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End of an era

It's sad to see United go, but what's left is better than we had before

The pullout of United Airlines ends a long association between the airline and Medford dating back to 1925, when Pacific Air Transport, one of United's predecessors, was founded here. But the announcement that the airline will end direct service to Medford in January is not entirely bad news.

United has struggled financially since Sept. 11, 2001, and the cost savings from ending service here and elsewhere may help it avoid collapse.

In addition, local passengers will gain some options as United Express, a separate company that connects with United at major airports, adds flights to Denver. United Express also will take over flights now offered by United, although with smaller planes.

While some passengers may mourn the loss of 138-seat Boeing 737s, and fewer seats may be available to key destinations such as San Francisco, we agree with Airport Director Bern Case, who says Medford's air service has never been better. We lose larger jets, but gain the first flights to Denver since 1988.

And with the addition of America West offering flights to Phoenix, Medford-area passengers have more jet flights to more places than ever before.

Help available

In the wake of the deaths of two 4-year-olds in a structure fire in Medford Oct. 16, many parents are worried about protecting their children from a similar tragedy.

The two cousins died in a shed at their grandparents' home. Fire officials found remnants of a disposable lighter and a book of matches, leading them to believe that the children had been playing with the items.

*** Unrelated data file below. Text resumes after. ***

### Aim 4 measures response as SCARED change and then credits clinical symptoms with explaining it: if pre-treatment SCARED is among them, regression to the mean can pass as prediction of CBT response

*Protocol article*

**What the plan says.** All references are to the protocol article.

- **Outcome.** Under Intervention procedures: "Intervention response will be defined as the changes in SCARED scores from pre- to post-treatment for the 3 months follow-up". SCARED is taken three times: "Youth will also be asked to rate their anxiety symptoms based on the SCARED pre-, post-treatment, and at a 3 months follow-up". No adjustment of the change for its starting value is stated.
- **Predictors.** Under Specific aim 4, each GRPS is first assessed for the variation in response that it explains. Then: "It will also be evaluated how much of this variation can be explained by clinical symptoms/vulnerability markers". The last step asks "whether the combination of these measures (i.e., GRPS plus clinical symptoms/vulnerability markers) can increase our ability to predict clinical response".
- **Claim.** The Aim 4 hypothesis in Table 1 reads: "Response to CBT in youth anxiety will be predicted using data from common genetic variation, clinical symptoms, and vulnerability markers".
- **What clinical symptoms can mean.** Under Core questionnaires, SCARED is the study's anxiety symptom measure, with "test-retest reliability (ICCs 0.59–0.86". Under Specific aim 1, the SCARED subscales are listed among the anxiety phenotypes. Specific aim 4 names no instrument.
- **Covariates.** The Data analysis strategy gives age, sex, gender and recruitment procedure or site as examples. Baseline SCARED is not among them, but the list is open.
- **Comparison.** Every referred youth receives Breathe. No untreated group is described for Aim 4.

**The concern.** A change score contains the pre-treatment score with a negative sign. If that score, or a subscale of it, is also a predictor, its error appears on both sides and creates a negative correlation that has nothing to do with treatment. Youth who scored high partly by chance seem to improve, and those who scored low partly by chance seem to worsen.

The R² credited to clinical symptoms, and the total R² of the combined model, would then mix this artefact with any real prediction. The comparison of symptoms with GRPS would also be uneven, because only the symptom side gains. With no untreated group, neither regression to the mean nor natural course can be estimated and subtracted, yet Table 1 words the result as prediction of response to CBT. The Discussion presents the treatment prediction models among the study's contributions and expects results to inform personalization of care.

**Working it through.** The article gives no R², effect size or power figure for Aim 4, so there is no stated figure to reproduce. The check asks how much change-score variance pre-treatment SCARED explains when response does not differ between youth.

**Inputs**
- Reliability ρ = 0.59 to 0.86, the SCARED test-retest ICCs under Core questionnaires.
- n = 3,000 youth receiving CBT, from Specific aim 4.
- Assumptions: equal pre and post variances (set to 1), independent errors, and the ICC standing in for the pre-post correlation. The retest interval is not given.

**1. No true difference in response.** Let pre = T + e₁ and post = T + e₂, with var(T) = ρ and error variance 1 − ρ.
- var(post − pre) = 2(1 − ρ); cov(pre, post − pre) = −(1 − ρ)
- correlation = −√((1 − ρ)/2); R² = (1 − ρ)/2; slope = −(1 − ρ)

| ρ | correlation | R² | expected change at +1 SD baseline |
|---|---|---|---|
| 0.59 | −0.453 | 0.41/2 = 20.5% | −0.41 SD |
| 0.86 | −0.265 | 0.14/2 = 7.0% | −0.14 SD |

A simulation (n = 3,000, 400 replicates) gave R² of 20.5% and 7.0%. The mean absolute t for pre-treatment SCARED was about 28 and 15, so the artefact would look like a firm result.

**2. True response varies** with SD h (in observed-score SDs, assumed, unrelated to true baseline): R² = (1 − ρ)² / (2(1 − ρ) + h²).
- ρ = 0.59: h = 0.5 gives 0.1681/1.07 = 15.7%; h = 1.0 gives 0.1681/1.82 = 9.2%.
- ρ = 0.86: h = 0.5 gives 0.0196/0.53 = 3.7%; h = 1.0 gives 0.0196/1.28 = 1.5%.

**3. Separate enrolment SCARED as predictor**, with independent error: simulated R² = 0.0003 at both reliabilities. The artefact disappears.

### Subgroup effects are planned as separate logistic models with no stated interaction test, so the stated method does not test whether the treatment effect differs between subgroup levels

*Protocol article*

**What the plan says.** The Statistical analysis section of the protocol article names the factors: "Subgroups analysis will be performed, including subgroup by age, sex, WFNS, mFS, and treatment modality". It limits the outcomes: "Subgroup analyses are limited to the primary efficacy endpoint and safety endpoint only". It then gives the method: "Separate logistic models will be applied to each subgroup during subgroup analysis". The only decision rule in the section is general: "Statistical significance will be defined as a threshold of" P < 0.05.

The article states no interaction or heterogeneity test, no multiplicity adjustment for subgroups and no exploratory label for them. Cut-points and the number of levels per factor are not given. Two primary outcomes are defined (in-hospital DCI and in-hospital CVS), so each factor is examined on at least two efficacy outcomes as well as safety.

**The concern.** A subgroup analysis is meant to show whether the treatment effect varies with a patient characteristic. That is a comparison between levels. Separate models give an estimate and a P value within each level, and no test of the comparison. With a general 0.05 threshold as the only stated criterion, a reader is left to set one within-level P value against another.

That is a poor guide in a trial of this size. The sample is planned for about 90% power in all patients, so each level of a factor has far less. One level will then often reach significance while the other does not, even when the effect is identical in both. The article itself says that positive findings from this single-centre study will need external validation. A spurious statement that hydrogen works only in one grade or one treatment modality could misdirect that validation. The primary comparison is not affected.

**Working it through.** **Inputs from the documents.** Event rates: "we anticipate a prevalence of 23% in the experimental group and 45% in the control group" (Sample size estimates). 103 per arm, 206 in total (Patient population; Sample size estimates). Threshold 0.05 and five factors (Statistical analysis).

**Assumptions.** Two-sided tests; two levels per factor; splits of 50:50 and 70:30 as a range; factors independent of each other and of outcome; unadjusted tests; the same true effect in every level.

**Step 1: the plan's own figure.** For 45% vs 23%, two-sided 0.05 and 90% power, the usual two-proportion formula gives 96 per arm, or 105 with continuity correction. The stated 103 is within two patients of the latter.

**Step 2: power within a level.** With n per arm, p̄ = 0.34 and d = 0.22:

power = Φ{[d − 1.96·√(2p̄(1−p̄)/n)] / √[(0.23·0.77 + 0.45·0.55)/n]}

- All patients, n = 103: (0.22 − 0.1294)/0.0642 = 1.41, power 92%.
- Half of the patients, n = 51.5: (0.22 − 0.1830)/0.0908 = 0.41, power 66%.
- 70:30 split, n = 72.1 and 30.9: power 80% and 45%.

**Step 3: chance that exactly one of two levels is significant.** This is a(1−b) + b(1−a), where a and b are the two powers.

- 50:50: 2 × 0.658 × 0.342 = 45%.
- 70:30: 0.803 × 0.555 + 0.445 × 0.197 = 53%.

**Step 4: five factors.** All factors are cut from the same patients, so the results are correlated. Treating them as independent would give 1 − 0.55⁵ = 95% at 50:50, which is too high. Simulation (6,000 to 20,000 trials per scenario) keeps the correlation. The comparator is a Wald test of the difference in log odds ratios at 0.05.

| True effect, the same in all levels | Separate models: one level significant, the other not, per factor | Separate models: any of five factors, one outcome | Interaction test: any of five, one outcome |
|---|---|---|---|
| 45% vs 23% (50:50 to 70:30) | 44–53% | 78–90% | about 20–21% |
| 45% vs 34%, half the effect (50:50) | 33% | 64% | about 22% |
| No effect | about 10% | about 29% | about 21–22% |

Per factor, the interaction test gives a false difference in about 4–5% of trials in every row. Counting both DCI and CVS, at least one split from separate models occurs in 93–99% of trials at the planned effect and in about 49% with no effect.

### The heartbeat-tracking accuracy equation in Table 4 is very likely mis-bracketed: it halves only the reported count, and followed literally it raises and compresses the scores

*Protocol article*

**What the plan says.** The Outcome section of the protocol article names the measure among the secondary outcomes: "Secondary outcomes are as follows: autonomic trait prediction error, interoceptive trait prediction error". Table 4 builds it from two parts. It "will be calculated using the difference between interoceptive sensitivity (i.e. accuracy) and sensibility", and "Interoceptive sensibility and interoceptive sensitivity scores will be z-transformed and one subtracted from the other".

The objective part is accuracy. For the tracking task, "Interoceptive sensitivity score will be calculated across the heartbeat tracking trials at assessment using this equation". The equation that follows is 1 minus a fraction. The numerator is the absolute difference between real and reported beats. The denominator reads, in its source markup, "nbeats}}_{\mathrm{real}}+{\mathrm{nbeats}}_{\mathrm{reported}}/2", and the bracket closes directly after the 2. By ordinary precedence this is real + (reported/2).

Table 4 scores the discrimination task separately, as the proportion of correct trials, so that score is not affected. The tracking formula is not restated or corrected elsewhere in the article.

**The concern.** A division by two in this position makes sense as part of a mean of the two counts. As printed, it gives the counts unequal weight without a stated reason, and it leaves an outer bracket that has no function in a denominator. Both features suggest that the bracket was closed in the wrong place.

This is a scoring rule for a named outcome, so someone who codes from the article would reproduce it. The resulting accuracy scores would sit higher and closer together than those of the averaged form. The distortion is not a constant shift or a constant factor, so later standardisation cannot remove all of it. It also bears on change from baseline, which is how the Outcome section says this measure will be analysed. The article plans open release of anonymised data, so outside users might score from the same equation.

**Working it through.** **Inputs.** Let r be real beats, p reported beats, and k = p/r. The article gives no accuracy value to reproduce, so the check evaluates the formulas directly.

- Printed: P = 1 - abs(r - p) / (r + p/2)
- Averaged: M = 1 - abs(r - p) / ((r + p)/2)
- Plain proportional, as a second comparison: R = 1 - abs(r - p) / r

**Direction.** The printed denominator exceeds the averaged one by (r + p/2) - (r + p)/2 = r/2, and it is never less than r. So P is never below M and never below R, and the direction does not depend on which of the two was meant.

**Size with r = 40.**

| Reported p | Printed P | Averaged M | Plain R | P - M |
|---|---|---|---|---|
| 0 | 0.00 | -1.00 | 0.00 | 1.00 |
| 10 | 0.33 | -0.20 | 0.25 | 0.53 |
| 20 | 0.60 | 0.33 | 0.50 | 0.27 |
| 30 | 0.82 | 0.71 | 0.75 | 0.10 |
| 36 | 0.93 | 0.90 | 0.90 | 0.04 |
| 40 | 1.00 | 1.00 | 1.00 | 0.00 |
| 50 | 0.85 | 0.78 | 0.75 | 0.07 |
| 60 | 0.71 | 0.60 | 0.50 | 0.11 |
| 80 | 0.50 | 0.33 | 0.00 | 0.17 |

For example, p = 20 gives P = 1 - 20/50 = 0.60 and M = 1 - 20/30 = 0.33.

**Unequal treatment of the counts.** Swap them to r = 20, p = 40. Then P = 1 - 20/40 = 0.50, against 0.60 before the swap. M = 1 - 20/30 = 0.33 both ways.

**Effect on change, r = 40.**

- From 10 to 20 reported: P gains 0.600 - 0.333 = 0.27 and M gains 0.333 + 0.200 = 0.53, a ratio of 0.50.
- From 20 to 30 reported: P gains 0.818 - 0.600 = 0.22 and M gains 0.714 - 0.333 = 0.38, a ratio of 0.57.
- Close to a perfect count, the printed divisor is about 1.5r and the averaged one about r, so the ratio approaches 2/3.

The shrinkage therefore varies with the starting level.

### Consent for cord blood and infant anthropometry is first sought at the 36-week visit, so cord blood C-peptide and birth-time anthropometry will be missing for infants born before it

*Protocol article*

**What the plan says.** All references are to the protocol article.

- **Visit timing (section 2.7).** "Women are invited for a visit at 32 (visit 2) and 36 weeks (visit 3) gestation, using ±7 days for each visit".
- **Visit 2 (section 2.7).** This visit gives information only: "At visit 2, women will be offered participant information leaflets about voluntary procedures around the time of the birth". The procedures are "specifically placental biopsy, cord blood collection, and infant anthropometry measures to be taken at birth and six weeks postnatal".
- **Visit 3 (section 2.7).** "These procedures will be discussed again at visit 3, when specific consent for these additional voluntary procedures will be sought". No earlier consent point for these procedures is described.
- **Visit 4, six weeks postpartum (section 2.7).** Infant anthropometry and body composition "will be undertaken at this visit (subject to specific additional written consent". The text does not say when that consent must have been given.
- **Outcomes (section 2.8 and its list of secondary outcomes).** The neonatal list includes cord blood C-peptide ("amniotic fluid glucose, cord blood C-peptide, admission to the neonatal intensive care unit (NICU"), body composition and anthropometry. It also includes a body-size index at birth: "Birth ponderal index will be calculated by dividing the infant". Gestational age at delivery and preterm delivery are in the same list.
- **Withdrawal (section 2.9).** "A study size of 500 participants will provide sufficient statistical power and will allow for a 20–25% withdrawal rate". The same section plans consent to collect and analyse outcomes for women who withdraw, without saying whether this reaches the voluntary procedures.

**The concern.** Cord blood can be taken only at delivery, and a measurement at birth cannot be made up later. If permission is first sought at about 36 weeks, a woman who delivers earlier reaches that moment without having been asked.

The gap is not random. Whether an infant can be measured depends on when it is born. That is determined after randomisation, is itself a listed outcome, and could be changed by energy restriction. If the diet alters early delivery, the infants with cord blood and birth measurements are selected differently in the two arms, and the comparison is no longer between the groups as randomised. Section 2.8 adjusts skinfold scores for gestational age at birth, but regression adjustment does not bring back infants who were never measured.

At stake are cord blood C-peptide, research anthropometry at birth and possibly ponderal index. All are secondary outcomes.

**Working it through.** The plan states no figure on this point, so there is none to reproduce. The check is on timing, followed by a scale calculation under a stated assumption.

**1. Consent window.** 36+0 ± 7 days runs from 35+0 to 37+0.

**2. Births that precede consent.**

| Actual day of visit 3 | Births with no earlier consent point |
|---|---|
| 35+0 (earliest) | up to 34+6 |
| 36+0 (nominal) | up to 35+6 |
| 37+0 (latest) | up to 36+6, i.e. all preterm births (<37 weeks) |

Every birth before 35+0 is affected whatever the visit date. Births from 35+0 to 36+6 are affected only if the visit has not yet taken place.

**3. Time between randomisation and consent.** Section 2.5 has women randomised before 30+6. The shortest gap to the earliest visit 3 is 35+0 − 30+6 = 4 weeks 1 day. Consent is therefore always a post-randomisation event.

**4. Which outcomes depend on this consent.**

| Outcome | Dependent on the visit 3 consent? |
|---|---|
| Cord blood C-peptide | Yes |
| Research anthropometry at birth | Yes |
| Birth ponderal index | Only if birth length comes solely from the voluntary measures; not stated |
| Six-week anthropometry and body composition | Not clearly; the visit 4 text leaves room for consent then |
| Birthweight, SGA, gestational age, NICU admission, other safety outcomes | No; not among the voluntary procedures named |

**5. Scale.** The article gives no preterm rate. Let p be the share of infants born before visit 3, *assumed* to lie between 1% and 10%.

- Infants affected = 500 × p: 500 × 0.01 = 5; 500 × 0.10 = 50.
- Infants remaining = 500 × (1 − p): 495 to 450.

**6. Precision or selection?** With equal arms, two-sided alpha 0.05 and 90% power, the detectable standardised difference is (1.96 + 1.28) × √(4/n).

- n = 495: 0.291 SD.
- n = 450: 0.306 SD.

If you're worried that your kids might get in involved in a similar dangerous situation, there is a local organization that attempts to teach children about the dangers of playing with fire and about other fire-related issues.

The Jackson County Juvenile Fire Setter Intervention Network, a program developed by Community Justice, offers four levels of age-appropriate classes to teach children about the consequences of fire.

The program for children 6 and under is held the first Wednesday of each month in the Juvenile Correction Facility conference room. The one-hour class teaches that matches and lighters are tools, not toys. Classes are also offered to kids in older age groups.

This program is free to local residents. It's a good deal, and it might help prevent a tragedy like the one that occurred Oct. 16.